10 Oct 2018
Alex Dunn awarded 'Agricultural Student of the Year' at the 2018 Farmers Weekly Awards.
The judges cited Alex’s “entrepreneurial flair, her drive to gain experience and dedication to improving agriculture’s safety record” as reasons why she beat competition from other leading universities in the land-based sector.
Alex’s nomination was partly due to her creation of an innovative farm safety app, which won the RAU’s own Grand Idea competition for young entrepreneurs where judges included Levi Roots from Reggae Reggae Sauce and Superdry co-founder Julian Dunkerton.
Alex graduated this summer with a first-class degree in Agriculture. She is currently in New Zealand working with a family of dairy farmers after winning the Richard Wigram Scholarship which invites students to visit the country to learn and share best practice.
She told the Farmers Weekly: “This is an industry that is exciting and open to those not from farming backgrounds. I like the quick response to actions in dairy and I’m good at reading people, so my short-term goal is to become a dairy farm manager. I would also love to get into milking goats because this is a growing market in the UK.
“Poor health and safety in agriculture is a deep-rooted problem that needs a solution. This app would help to protect staff and visitors by changing attitudes towards health and safety and promoting best practice.”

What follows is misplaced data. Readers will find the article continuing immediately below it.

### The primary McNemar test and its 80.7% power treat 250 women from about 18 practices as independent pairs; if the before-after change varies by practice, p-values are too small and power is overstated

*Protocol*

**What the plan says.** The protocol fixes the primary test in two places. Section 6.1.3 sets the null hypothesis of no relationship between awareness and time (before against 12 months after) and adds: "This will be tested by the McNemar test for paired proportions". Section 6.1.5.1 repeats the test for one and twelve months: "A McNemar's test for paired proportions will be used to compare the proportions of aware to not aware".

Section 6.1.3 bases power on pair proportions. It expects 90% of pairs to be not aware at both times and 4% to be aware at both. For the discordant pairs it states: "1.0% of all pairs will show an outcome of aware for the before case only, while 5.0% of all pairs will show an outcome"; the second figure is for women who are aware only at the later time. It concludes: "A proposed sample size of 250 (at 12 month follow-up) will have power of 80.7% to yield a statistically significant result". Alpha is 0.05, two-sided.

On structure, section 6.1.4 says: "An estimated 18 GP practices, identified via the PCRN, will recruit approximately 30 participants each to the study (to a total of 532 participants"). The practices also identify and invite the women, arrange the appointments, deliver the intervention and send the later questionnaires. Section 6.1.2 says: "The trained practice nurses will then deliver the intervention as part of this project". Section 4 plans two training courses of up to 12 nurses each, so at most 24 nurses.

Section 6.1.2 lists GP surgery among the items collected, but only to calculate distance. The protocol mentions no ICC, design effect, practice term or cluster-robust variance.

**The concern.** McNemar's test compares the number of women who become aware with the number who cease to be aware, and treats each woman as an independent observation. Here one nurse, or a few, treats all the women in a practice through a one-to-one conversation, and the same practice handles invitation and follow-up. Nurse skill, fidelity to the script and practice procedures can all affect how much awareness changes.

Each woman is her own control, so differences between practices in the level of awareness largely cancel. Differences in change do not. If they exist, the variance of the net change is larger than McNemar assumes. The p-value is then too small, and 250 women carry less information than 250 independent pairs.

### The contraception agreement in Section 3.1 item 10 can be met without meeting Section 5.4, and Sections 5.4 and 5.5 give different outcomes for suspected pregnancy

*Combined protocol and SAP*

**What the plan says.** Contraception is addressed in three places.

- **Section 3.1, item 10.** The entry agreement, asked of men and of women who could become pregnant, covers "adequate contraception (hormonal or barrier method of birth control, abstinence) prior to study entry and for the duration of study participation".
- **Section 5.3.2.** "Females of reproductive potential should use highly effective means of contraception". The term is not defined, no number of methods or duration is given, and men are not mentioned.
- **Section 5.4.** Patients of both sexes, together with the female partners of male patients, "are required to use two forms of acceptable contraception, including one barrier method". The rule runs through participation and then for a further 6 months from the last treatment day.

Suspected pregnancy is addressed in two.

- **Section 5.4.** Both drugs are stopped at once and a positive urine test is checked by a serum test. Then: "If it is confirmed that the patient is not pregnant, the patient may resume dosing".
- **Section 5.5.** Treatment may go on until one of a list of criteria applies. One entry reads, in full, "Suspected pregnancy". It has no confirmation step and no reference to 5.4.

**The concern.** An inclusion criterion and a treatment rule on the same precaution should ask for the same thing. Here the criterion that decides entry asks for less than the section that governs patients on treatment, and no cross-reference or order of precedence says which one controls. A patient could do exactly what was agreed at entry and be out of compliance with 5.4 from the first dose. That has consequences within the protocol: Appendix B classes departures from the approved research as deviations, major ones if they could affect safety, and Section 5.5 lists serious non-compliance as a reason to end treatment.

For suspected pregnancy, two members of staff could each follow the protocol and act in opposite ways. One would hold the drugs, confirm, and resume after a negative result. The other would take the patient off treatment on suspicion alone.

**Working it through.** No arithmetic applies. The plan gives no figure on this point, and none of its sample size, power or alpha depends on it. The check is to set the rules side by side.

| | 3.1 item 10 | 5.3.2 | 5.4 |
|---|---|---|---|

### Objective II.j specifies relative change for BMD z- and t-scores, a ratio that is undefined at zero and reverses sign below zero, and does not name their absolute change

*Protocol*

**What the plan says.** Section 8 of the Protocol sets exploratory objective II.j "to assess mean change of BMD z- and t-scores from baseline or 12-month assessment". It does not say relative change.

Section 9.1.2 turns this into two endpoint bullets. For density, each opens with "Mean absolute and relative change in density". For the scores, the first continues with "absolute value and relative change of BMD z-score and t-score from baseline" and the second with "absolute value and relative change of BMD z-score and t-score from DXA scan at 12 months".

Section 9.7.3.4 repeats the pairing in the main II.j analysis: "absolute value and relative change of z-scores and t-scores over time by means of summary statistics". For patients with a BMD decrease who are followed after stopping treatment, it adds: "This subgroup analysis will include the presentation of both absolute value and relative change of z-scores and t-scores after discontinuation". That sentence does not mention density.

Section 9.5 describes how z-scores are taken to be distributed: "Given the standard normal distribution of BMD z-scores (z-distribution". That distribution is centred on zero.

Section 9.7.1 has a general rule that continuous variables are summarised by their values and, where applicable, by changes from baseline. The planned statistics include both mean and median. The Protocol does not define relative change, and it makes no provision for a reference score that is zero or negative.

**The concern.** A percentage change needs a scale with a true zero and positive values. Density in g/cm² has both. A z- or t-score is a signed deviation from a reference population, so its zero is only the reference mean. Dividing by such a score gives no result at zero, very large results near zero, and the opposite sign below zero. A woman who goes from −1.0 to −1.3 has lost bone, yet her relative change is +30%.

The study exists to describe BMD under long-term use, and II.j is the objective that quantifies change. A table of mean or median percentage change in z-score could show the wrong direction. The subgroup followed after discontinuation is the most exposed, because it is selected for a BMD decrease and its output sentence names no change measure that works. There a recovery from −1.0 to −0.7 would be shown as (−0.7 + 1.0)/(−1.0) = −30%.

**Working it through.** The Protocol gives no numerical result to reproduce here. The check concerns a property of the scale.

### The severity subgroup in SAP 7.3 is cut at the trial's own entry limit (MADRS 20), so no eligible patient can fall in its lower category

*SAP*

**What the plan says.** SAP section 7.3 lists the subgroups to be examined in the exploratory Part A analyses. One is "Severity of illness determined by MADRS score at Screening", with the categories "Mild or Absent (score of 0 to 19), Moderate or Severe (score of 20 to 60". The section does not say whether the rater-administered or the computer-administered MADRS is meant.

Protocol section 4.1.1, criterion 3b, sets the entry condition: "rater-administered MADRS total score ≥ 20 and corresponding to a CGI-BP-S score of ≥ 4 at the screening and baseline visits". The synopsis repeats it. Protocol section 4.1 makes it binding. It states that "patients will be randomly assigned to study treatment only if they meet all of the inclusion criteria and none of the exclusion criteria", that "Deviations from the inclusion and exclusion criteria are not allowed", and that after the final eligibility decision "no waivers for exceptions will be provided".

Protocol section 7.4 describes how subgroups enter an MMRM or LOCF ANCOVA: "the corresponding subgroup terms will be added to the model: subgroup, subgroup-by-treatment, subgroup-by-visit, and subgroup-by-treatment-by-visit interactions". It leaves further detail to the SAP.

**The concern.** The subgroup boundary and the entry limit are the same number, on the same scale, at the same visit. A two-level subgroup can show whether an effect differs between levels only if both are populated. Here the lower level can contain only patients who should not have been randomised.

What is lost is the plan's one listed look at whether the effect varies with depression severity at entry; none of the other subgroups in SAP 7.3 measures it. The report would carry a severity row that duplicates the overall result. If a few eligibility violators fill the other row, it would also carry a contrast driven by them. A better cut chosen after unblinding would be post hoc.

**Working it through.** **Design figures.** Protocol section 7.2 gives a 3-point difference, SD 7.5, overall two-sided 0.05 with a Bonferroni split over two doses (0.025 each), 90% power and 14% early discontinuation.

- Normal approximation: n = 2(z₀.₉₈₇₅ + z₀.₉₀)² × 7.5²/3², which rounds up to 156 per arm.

She said of her time at the RAU, in Cirencester: “The University’s Enterprise Society really helped me to develop my ideas, as well as a proof of concept and a business plan that was really scalable.
“What excites me most about the business is to be able to make a difference in the industry. It’s not only agriculture here – there are people studying business and equine and you can learn so much – food production, for example, is going to be so important in the future. The University helps you develop any business idea you’ve got, whether it’s related to the agricultural industry or not.”
Professor Joanna Price, Vice-Chancellor of the Royal Agricultural University said: “Helping out on a local mixed livestock smallholding in Reading as a teenager fostered Alex’s love of the industry. She is a great role model for those who are not from a traditional farming background who may want to study a land-based subject.”
Independent judge Ian Pigott, farmer and Farmers Weekly Columnist said: “It is clear that Alex is not only extremely bright, but also intuitively perceptive of farming issues well beyond her years. But it is the overwhelmingly high regard with which she is viewed by her peers and lecture staff, recognising her skills as a leader, a team player and an asset for British farming, which stood Alex out.”